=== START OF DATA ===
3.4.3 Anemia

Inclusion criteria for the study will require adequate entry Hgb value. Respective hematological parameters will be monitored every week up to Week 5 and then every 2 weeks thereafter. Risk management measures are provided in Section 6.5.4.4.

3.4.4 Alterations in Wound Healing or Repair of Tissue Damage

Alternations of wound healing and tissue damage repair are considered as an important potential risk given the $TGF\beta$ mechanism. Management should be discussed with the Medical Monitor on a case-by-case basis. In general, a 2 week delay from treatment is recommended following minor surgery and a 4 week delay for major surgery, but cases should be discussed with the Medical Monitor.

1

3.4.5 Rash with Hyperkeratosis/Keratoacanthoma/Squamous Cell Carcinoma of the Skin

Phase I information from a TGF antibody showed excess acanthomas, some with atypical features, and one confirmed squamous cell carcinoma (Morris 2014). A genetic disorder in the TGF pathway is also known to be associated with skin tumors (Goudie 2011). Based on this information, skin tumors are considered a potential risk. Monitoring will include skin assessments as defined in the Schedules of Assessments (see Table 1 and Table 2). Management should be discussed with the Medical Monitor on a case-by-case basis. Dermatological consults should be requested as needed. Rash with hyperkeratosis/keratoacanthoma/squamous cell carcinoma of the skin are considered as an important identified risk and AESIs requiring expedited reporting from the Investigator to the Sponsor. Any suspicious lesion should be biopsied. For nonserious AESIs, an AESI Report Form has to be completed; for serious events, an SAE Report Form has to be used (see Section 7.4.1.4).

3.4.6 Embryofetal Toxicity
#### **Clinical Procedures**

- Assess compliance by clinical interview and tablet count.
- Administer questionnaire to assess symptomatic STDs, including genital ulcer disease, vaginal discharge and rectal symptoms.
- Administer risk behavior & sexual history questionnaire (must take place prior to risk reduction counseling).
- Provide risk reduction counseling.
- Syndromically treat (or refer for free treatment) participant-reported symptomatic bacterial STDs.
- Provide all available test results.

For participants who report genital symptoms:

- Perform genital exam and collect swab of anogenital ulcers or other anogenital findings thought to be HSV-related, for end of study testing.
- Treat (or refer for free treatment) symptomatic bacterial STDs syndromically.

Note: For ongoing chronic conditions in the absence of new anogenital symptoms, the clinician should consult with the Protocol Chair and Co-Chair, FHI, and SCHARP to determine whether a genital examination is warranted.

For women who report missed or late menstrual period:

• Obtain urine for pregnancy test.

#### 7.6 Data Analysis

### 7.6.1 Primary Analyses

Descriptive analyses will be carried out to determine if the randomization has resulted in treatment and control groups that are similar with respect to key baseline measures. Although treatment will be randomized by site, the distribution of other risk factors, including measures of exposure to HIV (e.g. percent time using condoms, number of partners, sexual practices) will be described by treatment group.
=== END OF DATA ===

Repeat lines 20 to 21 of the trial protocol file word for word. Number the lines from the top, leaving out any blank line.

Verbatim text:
For women who report missed or late menstrual period:

• Obtain urine for pregnancy test.